New Homes Sales Jump 12.4 Percent in July
New home sales took off in July, as strong job growth, low mortgage rates and increased construction brought buyers back in droves. The South accounted for most of the gain, with sales surging 18.1 percent.
Momentum Is Shifting Back Toward New Homes
- Momentum is finally shifting back toward the new home market, particularly in the South, which has seen job growth surge this past year. Overall sales rose 12.4 percent in July, following a 1.7 percent gain in June. Sales through the first seven months of 2016 are up 12.4 percent from one year ago.
- Home sales also rose solidly in the Northeast, surging 40 percent in July, and inched 1.2 percent higher in the Midwest.
Home Sales Heat Up in the South
- While the Northeast posted the largest percentage gain in July, that region accounts for the smallest share of new home sales. The South accounts for well over half of all new home sales and has seen sales and new construction take off this year as job growth and in-migration have strengthened.
- Home price appreciation moderated in July, likely reflecting the shift in sales to lower priced markets in the South.
Existing Home Sales Stumble in July
Existing home sales fell 3.2 percent in July, following four consecutive monthly gains. Home sales continue to have trouble accelerating, reflecting a lack of inventories, appraisal issues and affordability challenges.
Tight Inventories Restrain Existing Home Sales
Existing home sales fell 3.2 percent in July to a 5.39-million unit annual pace (Top Chart), with sales of single-family homes falling 2.0 percent and sales on condominiums and co-ops tumbling 12.3 percent. Both declines marked the first drops since February.
While sales came in below expectations, the lower figures appear to have more to do with a lack of inventories than they do a lack of demand. Overall sales, which reflect closings, are down 1.6 percent from their year ago level. The number of homes available for sale, however, is down a whopping 5.8 percent from its already historically low level. As a result, homes are selling quickly. The average home stayed on the market for just 36 days and 47 percent of homes sold in July were on the market for less than one month.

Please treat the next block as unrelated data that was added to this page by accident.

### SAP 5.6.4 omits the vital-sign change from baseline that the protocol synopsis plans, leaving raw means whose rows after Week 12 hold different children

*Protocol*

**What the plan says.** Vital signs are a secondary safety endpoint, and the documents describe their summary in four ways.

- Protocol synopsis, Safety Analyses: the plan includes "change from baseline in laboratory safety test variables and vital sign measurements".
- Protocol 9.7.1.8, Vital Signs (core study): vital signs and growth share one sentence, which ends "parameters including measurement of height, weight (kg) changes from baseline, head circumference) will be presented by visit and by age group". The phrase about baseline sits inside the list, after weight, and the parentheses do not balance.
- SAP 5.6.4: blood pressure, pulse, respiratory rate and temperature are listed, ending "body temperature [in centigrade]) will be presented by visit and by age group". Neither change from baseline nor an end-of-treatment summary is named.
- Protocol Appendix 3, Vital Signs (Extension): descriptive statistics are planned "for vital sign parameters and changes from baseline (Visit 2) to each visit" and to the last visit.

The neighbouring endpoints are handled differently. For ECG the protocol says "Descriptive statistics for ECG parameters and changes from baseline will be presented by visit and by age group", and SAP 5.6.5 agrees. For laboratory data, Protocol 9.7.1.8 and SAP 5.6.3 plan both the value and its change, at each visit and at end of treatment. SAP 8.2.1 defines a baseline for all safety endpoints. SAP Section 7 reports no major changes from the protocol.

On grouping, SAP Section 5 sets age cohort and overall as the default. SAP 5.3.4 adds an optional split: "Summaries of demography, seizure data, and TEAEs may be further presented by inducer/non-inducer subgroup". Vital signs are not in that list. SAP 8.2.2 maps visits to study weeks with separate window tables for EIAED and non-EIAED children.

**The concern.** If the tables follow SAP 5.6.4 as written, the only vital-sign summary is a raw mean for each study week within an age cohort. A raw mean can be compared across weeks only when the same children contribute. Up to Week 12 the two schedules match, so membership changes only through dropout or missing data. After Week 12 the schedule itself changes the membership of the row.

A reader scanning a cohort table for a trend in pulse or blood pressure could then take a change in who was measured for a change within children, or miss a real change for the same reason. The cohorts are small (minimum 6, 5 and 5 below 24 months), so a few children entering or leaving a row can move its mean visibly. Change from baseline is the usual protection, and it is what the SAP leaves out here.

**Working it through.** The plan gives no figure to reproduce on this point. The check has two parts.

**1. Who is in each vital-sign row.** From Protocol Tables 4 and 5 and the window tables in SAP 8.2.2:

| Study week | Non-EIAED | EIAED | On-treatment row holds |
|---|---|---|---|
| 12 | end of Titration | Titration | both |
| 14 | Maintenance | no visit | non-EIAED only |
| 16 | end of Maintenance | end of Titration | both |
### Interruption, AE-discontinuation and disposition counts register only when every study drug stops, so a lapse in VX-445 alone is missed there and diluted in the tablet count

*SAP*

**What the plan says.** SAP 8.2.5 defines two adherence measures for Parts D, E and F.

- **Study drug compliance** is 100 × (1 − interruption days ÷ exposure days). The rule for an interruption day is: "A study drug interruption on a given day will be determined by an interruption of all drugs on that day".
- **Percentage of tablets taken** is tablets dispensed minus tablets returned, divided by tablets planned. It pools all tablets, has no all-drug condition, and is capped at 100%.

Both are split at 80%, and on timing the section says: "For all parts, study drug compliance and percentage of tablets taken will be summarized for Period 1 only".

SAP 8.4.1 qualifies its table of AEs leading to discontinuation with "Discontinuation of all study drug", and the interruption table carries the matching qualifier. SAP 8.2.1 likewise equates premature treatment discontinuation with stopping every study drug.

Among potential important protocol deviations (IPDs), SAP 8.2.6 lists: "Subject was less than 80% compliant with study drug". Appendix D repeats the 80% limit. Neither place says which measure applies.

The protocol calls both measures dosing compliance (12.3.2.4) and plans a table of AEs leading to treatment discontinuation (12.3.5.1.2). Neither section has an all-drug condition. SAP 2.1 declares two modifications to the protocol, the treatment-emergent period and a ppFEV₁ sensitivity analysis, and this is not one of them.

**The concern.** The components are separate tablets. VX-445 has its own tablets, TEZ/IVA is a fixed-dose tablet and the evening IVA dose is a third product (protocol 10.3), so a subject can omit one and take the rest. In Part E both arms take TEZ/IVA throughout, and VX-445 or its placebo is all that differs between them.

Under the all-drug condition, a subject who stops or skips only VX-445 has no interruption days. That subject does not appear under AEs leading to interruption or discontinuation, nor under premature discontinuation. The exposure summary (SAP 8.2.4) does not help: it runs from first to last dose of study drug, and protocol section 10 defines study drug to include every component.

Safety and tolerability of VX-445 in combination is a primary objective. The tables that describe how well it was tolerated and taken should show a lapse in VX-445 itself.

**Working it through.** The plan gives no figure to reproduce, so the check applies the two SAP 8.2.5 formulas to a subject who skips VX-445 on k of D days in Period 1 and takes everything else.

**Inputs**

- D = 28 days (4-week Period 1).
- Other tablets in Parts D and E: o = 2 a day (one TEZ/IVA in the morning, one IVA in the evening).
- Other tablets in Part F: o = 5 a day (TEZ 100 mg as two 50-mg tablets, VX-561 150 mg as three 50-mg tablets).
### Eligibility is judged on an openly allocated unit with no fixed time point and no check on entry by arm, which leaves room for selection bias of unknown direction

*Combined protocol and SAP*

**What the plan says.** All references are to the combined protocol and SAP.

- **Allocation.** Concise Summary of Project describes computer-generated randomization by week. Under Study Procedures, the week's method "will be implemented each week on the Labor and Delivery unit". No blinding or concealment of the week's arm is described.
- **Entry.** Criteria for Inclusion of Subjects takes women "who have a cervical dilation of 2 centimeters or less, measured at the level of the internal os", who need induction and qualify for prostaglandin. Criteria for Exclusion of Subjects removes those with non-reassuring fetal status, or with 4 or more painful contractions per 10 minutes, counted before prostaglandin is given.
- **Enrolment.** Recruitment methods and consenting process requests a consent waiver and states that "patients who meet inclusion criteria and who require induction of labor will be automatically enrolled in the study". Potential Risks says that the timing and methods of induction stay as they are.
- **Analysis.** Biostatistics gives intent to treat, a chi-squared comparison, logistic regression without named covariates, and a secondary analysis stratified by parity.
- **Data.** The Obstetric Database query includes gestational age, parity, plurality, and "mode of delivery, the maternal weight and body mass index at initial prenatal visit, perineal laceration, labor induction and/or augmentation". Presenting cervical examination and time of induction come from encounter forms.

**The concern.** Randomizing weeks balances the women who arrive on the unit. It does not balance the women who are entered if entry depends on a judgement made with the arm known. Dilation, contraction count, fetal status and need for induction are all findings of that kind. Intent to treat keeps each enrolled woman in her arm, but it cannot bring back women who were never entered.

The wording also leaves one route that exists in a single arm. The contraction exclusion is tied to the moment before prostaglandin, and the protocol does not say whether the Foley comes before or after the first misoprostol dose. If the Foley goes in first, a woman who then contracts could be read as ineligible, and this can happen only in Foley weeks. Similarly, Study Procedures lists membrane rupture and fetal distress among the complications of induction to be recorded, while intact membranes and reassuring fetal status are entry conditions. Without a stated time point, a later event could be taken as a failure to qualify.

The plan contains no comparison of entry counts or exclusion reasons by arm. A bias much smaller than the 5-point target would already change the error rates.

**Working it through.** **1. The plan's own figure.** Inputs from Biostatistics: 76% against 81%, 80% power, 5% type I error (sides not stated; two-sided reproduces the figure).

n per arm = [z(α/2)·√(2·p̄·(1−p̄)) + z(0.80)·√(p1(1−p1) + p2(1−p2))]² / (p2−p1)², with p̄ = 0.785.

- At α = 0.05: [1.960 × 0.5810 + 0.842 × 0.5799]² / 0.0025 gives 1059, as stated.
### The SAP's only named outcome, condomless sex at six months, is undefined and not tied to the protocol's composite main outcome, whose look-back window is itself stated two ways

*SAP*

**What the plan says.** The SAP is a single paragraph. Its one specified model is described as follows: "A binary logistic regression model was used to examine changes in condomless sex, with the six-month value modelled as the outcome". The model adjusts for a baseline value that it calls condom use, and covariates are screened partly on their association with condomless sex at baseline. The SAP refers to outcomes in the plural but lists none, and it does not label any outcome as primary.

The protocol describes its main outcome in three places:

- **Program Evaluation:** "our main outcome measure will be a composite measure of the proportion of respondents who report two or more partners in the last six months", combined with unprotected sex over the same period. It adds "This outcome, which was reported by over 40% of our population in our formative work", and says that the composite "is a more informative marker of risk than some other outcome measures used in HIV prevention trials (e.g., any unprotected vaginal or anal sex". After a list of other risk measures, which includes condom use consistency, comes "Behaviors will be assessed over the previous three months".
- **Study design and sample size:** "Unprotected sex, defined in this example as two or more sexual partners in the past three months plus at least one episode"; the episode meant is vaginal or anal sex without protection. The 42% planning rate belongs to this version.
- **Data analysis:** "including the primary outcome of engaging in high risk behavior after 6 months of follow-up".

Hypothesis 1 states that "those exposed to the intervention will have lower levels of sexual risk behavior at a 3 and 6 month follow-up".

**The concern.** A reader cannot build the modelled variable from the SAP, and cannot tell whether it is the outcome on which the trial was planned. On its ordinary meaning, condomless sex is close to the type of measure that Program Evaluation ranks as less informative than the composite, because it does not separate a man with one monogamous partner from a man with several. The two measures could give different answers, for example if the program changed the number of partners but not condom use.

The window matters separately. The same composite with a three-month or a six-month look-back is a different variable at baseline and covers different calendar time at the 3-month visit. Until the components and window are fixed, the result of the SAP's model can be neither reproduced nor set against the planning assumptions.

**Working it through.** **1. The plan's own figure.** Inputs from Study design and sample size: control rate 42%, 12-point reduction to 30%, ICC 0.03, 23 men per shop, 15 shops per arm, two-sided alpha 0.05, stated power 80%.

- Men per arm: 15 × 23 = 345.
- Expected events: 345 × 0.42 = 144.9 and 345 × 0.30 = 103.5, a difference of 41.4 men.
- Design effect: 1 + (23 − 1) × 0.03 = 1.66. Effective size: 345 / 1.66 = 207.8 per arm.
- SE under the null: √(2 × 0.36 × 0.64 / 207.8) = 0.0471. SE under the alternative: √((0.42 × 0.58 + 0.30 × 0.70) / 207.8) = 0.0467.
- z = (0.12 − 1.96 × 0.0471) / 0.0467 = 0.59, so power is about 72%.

On a regional basis (Middle Chart), the Northeast saw the sharpest drop, with sales plunging 13.2 percent. Sales fell 5.2 percent in the Midwest and declined 1.8 percent in the South. Sales rose in the West, however, climbing 2.5 percent. The West is home to many of the nation’s hottest housing markets, including Denver, the San Francisco Bay area and Seattle, all of which saw listings remain on the market for a median of just 32 days.
The big drop in the Northeast is likely due to a slowdown in international buyers in New York City. All-cash sales accounted for 21 percent of transactions in July, down from 22 percent in June and 23 percent one year ago. Cash sales, which are primarily investors and international buyers, accounted for the smallest share of overall sales since November 2009. Distressed sales also continued to decline. Foreclosures and short sales accounted for just 5 percent of sales in July, down from 6 percent in June and 7 percent one year ago.
While the overhang of distressed properties has largely cleared the market, the housing crash still casts a large shadow over the housing market, making it difficult for the housing market to rev completely back up. Mortgage underwriting remains stricter than it has in the past and appraisals are often too cautious as well. New home construction has also been slow to come back online, worsening supply constraints.
Moreover, the reluctance of homeowners to put their homes on the market has meant that home prices have risen much faster than income growth, which has reduced housing affordability, particularly in rapidly growing parts of the country such as the West Coast and parts of the Southeast (Bottom Chart). The run-up in home prices has also made it difficult for appraisers to evaluate properties. With many homes selling at or above asking prices, homes are often not appraising at high enough values to qualify for a mortgage, which has led to delays in closings.